by Robert Maxwell
David: Any ideas for me? I’m 60 years old, 203 lbs, 13% body fat and 5 feet 5 inches tall. I'm struggling to get down to 14 stone (196 lbs) so should I keep trying or just maintain my weight and train to pain? (Please reply eat and train to pain lol)
Hi David! I guess it depends what’s more important to you; getting leaner or building strength and muscle. It sounds like you’re leaning towards the latter, and if so, by all means eat and lift. You may not stay as lean as you are now if you prioritize strength and eat accordingly, but you can always lean down later if you choose. The main thing is to select an approach that’s satisfying and sustainable. It sounds like struggling to lose more weight for you isn’t either. At your weight and BF percentage, you’re already quite lean, anyway. Trying to get leaner makes sense if your main goal is aesthetic, but not if you want as strong and functional a body as possible. I remember when I actively switched from trying to get lean to trying to get strong. Best decision I ever made. I gained tons of strength and muscle, a bit of fat, and lots of satisfaction.
Gary: I’m 54 and losing muscle. I’m wondering if it’s safe to take creatine. Will it help?
Hi Gary! It’s safe if you take the right amounts, but creatine alone won’t stop muscle loss. Lifting heavy and eating enough are your main allies there. Here’s an article I wrote on the subject: https://www.manfactorytraining.com/2018/04/03/2-biggest-reasons-you-re-not-building-muscle/
Usually sold as a flavourless white powder, creatine is a natural compound found in most living tissue. Its function is helping muscles produce more power. In practice, taking 5 grams of creatine monohydrate every day will give you a couple extra reps before reaching failure in the gym. That’s it. It’s a natural compound, not a miracle drug. If you’re serious about preventing muscle loss and even gaining some muscle, you’d better be doing a whole lot of other things right before buying a sleeve of creatine. It certainly doesn’t pack enough of a punch to make or break your results. You’ll do that all on your own.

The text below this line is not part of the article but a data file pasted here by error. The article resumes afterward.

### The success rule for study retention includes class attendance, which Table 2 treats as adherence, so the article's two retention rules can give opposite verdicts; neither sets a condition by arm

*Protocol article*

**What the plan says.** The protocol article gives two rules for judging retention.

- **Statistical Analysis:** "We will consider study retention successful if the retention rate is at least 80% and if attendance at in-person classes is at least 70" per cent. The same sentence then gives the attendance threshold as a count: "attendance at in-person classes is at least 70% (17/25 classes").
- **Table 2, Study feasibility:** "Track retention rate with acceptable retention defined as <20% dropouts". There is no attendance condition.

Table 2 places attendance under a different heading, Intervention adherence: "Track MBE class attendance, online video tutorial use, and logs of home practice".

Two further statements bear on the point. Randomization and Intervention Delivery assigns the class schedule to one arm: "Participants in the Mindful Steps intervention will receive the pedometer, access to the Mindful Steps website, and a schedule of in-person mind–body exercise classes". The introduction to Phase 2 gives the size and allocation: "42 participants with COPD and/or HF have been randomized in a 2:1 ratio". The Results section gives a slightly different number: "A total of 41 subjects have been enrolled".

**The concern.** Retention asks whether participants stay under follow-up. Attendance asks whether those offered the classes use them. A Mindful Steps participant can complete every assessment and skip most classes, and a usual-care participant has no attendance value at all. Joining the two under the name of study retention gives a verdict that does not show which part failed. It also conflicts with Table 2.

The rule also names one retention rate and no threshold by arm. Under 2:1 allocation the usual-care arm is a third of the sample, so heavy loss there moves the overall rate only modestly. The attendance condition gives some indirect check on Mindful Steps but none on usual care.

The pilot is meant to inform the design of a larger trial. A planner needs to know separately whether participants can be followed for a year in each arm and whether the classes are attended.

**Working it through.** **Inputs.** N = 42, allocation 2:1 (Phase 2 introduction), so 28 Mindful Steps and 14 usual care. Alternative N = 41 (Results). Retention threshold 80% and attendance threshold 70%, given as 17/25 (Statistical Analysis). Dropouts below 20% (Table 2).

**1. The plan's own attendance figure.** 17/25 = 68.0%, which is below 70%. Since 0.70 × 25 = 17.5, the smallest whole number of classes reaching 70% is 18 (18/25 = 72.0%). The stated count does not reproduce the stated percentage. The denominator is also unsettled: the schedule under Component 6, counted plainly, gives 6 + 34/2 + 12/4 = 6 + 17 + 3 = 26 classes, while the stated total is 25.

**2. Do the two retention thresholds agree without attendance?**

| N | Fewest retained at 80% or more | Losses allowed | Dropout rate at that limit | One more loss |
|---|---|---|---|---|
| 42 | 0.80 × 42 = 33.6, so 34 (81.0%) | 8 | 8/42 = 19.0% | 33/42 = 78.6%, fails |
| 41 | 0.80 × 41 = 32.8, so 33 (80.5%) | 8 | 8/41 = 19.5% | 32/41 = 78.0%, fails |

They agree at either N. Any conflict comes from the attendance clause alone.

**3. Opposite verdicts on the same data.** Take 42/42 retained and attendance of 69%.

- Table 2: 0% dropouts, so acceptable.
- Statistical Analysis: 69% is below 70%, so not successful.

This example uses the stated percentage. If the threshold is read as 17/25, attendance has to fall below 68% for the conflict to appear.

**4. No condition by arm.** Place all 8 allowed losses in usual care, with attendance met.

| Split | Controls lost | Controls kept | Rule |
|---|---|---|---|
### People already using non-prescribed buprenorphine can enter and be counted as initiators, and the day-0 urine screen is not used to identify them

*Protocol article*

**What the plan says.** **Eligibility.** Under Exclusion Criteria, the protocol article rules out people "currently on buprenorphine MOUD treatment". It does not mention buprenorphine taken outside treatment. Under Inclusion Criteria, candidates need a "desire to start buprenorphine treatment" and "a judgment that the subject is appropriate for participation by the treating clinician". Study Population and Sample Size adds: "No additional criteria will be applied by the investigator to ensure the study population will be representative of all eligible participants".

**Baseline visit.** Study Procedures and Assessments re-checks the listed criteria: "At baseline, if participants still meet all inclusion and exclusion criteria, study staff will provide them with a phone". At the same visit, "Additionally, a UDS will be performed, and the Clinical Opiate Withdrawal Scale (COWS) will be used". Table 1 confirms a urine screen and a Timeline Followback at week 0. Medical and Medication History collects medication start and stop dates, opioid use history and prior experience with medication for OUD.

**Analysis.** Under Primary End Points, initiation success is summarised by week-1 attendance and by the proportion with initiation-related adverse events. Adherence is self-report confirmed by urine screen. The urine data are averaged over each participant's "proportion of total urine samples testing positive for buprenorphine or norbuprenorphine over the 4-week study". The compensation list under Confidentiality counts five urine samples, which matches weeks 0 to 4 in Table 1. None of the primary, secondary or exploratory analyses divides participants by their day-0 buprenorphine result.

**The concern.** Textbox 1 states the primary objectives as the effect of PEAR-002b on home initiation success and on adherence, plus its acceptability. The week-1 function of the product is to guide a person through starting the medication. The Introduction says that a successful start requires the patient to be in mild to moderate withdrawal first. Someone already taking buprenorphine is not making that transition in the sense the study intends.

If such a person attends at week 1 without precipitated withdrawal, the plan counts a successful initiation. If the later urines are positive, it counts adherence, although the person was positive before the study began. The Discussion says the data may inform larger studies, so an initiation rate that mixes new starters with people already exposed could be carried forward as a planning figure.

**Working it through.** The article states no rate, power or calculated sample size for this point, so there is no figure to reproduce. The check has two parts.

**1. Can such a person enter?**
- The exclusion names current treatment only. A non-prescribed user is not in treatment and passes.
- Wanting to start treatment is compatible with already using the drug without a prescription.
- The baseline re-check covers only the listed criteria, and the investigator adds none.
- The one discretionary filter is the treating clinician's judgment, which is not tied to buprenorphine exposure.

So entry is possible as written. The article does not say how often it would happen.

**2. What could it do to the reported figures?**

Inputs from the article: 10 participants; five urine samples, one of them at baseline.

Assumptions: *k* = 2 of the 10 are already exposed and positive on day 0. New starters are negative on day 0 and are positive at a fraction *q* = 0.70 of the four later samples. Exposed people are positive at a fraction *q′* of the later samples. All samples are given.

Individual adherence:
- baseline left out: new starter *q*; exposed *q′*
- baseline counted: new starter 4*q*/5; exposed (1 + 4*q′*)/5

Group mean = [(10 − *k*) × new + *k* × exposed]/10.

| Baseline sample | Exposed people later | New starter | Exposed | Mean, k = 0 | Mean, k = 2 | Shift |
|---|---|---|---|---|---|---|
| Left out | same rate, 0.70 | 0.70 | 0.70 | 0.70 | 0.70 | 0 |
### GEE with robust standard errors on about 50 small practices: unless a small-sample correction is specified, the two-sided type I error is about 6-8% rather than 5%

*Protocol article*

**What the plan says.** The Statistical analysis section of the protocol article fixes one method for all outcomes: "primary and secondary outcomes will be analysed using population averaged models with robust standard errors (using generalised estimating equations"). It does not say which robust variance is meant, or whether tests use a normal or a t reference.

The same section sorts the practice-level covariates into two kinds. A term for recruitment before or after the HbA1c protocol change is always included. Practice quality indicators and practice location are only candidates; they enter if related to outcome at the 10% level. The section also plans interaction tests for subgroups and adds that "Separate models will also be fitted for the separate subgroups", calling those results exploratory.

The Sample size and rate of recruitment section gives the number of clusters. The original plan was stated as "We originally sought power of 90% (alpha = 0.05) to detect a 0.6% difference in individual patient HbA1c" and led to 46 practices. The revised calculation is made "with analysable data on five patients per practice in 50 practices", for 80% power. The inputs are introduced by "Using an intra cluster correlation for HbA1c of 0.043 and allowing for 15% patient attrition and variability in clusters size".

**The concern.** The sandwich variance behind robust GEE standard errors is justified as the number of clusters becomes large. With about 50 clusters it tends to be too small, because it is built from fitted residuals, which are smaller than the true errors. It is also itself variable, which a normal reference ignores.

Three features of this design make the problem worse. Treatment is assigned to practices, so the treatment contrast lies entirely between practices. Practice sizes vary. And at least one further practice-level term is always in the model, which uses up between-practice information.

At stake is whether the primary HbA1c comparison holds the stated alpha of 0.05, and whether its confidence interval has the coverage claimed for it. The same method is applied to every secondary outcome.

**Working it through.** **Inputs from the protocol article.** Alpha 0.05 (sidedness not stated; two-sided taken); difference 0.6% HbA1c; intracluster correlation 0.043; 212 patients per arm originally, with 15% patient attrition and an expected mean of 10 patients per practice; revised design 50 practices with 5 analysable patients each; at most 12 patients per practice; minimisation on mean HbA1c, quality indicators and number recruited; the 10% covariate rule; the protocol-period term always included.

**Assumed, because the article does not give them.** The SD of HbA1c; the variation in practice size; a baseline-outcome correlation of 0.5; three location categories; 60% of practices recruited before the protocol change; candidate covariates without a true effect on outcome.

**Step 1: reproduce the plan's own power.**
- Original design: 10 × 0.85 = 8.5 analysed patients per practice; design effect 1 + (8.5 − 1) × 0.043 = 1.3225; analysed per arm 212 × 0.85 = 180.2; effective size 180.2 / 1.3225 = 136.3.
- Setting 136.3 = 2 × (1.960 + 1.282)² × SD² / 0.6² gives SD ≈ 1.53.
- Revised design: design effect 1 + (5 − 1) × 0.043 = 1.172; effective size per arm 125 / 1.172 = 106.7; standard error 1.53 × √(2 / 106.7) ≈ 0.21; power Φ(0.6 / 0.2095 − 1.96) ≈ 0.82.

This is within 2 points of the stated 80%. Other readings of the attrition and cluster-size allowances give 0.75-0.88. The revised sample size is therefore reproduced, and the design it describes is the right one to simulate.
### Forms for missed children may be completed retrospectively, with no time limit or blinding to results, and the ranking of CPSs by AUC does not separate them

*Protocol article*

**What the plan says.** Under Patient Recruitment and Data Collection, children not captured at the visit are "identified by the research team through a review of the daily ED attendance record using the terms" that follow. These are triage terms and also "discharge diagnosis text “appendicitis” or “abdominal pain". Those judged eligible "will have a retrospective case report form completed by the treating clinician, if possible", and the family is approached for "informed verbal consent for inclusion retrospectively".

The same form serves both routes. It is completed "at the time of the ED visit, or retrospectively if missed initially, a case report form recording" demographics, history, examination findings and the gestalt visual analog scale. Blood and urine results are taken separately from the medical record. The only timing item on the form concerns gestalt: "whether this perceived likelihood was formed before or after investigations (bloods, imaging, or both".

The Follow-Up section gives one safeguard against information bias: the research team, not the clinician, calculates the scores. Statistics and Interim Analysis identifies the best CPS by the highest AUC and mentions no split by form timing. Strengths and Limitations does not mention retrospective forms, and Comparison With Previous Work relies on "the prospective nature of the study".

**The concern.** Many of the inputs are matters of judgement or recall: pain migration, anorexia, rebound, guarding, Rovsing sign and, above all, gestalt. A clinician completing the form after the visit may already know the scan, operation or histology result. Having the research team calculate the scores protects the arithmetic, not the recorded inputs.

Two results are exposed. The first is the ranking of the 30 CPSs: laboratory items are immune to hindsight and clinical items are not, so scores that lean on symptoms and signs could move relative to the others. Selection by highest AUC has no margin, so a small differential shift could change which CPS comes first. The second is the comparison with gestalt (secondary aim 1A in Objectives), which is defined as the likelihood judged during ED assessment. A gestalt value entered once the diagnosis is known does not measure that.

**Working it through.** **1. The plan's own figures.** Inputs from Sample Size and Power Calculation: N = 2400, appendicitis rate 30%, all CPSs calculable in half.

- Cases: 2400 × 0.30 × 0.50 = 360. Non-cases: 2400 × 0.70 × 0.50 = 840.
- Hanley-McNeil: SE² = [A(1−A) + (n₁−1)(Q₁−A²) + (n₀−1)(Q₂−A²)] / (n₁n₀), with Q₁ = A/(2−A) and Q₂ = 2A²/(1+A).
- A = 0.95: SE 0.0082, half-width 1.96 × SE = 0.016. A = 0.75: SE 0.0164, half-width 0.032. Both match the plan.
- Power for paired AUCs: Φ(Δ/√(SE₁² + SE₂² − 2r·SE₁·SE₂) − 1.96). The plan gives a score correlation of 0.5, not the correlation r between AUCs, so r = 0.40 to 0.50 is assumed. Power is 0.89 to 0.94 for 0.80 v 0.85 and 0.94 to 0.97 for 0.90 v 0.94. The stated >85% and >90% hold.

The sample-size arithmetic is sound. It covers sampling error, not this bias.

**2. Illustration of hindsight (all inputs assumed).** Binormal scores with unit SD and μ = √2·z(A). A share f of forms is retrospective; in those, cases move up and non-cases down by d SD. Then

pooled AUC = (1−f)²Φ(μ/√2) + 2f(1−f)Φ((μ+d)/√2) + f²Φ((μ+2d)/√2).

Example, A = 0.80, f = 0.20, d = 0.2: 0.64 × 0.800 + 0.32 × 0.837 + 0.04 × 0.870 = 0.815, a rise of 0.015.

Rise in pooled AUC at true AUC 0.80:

If you’re serious about holding off muscle and strength loss as long as possible, start by eating at least 1 gram of protein per pound of bodyweight per day. Eat lots of quality carbs, too (not junk and desserts), and some healthy fats. Make sure you’re eating more calories than you’re burning, and train consistently. Focus on barbell squats, deadlift, bench press, and overhead press with weight where 10 reps challenges you. Do some extra movements, too, like curls and dumbbell French press. Get plenty of sleep, and drink lots of water. You do all that, and your muscle loss will likely slow down, stop, and maybe reverse.